November 3, 2011

Tokenization IS Encryption – NOT! – Part 2

This is the second of a three-part series written by Steve Sommers, Shift4’s SVP of Applications Development. The first section can be found here. The final installment will be published later in the week.

PCI SSC Tokenization May or May Not Be Encryption – Consult Your QSA
In late 2005, Shift4 released tokenization to the public domain. Through the years, tokenization steadily gained in popularity. By 2010, tokenization was all the rage and every vendor needed to fill that checkbox on their datasheet. The problem was, while many vendors proudly checked the tokenization checkbox, they did not understand what tokenization was. As a result, many Tokenization In Name Only (TINO) solutions were born. In late 2010, PCI SSC decided to finally recognize tokenization as a way to possibly secure CHD, so they embarked on creating guidelines to clear the waters. In mid-2011 PCI SSC’s Tokenization Guidelines document was born, lending underserved credibility to TINO solutions everywhere.

PCI SSC Tokenization and Krikken’s Post
Now, the hard part. I am a strong advocate for TrueTokenization, (which we formerly referred to as tokenization until PCI SSC bastardized the term). But here I will go through Krikken’s post point-by-point and validate each based on PCI SSC Tokenization Guideline. With this, you can compare TrueTokenization with the PCI SSC tokenization. Part of me feels like I am slaughtering my baby doing this analysis, but people need to know…

“[encryption-based tokenization is] where the token is mathematically derived from the original PAN through the use of an encryption algorithm and cryptographic key”

“Where token generation is based on the use of cryptographic keys, compromise of the keys could result in the compromise of all current and future tokens generated with those keys. “

Unfortunately, this is very true. PCI SSC allows for encrypted data to be used as tokens.

If the tokenization server is a black box, an external observer cannot tell the difference between random and encrypted tokens; strong encryption exactly creates cipher text that is indistinguishable from random.

Now, I understand the meaning of this statement. Since a token comprised of random data and a token comprised of encrypted data or hashed data can look the same, the merchant (or QSA for that matter) does not know how dangerous the token really is because the two types represent very different risks – the former virtually none, while the latter carries a risk of unauthorized decryption and therefore should be protected. Now, with my PCI hat on, all fruit does appear to be oranges.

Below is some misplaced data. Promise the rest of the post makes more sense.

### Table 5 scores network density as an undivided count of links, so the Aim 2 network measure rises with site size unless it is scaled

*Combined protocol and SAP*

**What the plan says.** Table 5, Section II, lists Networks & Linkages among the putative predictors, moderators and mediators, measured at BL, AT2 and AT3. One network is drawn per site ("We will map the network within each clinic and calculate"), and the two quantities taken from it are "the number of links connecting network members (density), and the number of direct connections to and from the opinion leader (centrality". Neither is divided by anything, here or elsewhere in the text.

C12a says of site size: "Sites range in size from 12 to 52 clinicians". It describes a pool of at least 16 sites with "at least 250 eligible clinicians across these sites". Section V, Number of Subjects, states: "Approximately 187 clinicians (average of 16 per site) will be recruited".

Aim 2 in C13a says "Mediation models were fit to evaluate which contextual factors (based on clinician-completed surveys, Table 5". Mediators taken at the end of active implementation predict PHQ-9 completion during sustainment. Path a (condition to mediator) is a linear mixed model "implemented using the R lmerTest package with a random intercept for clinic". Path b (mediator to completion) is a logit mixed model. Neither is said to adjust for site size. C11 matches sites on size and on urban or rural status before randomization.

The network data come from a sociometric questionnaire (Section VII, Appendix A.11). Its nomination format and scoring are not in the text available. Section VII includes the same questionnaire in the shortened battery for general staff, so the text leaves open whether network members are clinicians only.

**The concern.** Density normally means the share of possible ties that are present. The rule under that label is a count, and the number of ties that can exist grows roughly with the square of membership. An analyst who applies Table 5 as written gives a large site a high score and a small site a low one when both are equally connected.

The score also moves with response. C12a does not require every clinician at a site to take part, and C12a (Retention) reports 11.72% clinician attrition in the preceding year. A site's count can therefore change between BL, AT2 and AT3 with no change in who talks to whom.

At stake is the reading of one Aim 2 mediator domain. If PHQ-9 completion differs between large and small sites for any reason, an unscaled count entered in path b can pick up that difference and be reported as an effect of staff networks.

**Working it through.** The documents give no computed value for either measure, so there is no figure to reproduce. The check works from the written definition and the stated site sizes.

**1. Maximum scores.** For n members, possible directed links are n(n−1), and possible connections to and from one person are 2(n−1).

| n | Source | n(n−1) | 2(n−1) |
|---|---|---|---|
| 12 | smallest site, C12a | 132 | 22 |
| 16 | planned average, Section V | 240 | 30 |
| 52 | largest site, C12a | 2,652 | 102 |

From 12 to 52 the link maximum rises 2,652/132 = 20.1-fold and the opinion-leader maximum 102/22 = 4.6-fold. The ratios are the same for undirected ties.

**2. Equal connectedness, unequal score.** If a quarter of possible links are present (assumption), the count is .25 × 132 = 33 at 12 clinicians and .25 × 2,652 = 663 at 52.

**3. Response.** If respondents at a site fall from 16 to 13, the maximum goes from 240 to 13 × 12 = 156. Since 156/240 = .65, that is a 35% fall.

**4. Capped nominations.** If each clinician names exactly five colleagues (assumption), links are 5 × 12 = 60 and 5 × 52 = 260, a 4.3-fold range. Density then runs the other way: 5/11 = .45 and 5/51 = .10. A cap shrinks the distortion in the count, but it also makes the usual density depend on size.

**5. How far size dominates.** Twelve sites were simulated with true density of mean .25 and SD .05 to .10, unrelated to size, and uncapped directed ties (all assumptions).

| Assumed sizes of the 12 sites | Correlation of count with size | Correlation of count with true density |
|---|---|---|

If the tokenization server is a black box, an attacker must compromise it to gain access – randomization or not – and will gain similar access to keys or token tables.

I still agree with this statement, provided that the “black box” has merchant-accessible de-tokenization capabilities.

If the critical factor in limiting the use of encryption is to prevent compromise of future tokens, the black box model allows key rotation to limit future token compromise.

Still confused with this one, sorry.

Even when randomization is used, pre-generation of token pairs [for performance] may result in the compromise of future tokens.

Since this point specifically mentions randomization, the prior argument stands: how and why? Random tokens, by definition, would not be mathematically related, so there is no risk of decryption. Again, the same example: if I told you that the next three tokens I assign are going to be 4, 5, and 6, how does that expose the next three card numbers you give me to tokenize?

The only possible weakness here would be the same that I previously mentioned: a merchant- accessible de-tokenization layer.

The life time of a credit card number is short enough to account for dealing with breakthroughs in cryptanalysis.

Again, still confused. The price of tea in China has not changed.

Some so-called non-encryption-based token algorithms [because of the strict way in which the guidance defines what is encryption] have plenty of vulnerabilities to put them on par with encryption-based tokens.

If the token is mathematically derived from the PAN or CHD, very true. And, back to the formerly confused “external observer” point: since you don’t know for certain whether the token is encrypted data (possibly poorly based on this point), or a TrueToken, or anything in between, you have to closely analyze the token algorithm (or your QSA will need to) or else protect the data as if it were encrypted CHD.

Even random tokens have problems if they’re not designed right.

Back to random tokens. Implying that the token is not mathematically derived from the PAN, random tokens are just as strong as with TrueTokens, with the only caveat being whether or not there are merchant accessible de-tokenization capabilities.
And, most importantly:

Any tokenization creates a persistent mapping between tokens and originals. Even in the form of a token database, this is at the core a form of encryption.

The false argument that all oranges are fruit therefore all fruit are oranges still applies.

In the final post of this series, I’ll explain how the PCI SSC’s version of tokenization fell so far from the tree, and I’ll point out some of the consequences that we may face if we let it become any sort of an industry standard. Again, your comments are welcomed on what we’ve covered thus far.